The characteristics of metal accumulation in freshwater microalgae are important to elucidate for a full understanding of metal cycling and toxicity in a freshwater system. This study has utilized an elemental profiling approach to investigate the impacts of Cd exposure and phosphorus (P) availability on metal accumulation after 7 days in batch culture-grown Chlamydomonas reinhardtii. Multivariate statistical analysis of the elemental data demonstrated distinct responses between both stresses. Sublethal concentrations of Cd (up to 15 μM) caused increased accumulation of Co. Cu, Fe, and Zn content also increased in response to enhanced Cd concentrations but only when P availability was low. While Cd exposure effected the accumulation of a few specific metals, P limitation increased the accumulation of all essential trace metals and macronutrients analyzed including Co, Fe, K, Na, and Zn but not Mn. The accumulation of Cd also markedly increased in response to P limitation. The impact of P availability on essential metal accumulation was the same when either inorganic P or an organic P source (glycerophosphate) was used. These results highlight the potential risks of metal toxicity for freshwater microalgae and aquatic food chains when P availability is limiting and which can be exacerbated by Cd pollution. © 2011 American Chemical Society.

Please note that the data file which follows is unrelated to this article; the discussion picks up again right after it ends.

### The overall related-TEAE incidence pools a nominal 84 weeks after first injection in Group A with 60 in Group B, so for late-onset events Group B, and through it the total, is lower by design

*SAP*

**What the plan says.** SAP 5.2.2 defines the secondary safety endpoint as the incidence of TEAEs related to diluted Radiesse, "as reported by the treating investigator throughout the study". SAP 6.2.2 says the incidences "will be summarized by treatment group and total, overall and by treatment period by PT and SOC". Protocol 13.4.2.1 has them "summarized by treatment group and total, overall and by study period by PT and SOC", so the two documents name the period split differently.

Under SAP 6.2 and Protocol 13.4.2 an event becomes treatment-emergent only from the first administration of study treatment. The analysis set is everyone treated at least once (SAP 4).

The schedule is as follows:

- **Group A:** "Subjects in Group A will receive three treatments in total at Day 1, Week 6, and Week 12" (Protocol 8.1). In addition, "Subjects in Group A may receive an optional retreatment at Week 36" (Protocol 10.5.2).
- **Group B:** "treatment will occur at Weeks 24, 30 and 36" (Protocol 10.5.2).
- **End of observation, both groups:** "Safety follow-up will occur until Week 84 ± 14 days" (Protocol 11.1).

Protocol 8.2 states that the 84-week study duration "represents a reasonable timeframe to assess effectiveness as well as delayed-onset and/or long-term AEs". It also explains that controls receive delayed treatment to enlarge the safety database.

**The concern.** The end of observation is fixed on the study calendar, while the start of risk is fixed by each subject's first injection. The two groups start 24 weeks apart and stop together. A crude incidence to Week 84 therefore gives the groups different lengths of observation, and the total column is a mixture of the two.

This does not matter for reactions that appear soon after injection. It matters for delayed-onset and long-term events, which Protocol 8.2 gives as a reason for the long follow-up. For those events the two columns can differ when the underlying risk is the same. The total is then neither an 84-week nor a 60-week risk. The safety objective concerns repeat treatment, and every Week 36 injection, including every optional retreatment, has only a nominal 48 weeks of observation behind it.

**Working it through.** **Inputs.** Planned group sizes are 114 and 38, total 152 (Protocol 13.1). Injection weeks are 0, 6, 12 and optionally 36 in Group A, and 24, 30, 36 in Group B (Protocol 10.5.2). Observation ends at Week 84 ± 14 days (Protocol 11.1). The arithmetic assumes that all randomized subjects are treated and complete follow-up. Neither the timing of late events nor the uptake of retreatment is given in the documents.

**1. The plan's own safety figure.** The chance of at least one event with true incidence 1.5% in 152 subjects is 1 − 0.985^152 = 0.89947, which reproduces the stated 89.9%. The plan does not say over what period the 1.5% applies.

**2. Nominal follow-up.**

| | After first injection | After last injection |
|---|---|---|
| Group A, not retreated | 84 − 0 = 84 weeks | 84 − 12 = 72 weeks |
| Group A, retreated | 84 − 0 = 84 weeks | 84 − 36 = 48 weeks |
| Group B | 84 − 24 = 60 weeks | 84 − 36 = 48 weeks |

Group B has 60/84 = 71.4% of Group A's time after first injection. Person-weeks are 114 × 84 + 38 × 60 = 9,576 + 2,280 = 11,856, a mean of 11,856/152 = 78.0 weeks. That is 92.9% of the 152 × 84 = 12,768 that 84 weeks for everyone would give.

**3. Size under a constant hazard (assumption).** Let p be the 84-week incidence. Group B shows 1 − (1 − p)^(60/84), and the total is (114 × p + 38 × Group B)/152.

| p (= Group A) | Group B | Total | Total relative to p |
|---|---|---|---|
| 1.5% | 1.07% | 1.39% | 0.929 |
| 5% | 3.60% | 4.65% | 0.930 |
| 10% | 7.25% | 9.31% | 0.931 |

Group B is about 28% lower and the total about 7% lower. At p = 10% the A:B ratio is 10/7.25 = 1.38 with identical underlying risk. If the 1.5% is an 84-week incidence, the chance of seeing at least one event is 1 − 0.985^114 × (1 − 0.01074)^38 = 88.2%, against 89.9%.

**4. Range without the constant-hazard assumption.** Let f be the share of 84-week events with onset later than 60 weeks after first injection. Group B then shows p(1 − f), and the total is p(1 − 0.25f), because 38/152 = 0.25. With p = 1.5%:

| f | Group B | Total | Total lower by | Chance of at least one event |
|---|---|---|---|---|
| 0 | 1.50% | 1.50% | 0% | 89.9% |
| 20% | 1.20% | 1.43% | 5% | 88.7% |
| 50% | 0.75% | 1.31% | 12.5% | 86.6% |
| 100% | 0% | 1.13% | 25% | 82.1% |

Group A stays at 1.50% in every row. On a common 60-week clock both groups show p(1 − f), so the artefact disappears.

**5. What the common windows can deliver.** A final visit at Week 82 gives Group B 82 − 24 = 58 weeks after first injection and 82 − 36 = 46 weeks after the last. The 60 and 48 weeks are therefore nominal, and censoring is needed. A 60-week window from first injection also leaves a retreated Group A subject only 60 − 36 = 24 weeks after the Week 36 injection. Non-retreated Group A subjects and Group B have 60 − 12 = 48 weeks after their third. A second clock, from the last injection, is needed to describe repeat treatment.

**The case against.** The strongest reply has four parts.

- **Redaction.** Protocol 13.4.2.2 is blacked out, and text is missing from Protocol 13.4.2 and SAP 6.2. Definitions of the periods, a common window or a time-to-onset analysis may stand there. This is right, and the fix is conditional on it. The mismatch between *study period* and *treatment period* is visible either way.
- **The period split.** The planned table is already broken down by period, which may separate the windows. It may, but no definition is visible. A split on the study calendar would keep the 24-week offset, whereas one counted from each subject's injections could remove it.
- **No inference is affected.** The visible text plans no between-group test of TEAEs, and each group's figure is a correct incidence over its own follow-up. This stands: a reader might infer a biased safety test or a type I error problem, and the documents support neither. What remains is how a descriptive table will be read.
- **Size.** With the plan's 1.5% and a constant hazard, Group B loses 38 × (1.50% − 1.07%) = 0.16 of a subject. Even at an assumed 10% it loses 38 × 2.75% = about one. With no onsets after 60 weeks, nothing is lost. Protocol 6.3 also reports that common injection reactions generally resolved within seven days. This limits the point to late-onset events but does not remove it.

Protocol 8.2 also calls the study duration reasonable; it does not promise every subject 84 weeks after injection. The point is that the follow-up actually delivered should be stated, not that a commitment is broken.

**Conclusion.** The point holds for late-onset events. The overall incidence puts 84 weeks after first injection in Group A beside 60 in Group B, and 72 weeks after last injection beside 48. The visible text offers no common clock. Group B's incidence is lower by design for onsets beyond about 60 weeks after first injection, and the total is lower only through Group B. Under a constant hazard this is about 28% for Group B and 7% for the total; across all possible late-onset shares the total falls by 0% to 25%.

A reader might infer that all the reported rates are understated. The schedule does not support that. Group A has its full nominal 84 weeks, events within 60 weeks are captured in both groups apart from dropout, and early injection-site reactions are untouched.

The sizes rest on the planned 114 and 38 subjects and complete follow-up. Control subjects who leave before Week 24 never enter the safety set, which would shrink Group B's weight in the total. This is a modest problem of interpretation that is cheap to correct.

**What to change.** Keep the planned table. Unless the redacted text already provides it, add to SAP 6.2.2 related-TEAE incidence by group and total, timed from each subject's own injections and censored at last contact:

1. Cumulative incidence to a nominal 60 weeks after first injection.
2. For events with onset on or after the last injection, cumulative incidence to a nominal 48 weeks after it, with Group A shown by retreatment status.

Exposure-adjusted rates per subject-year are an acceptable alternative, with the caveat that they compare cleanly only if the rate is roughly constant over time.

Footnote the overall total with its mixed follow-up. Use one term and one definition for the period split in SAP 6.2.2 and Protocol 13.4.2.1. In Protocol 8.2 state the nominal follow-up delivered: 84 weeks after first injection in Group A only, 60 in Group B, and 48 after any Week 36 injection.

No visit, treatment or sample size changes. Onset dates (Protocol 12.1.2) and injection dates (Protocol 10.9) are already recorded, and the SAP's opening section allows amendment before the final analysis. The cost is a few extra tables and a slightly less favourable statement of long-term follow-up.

|Number of pages||7|
|Journal||Environmental Science and Technology|
|Publication status||Published - 1 Sep 2011|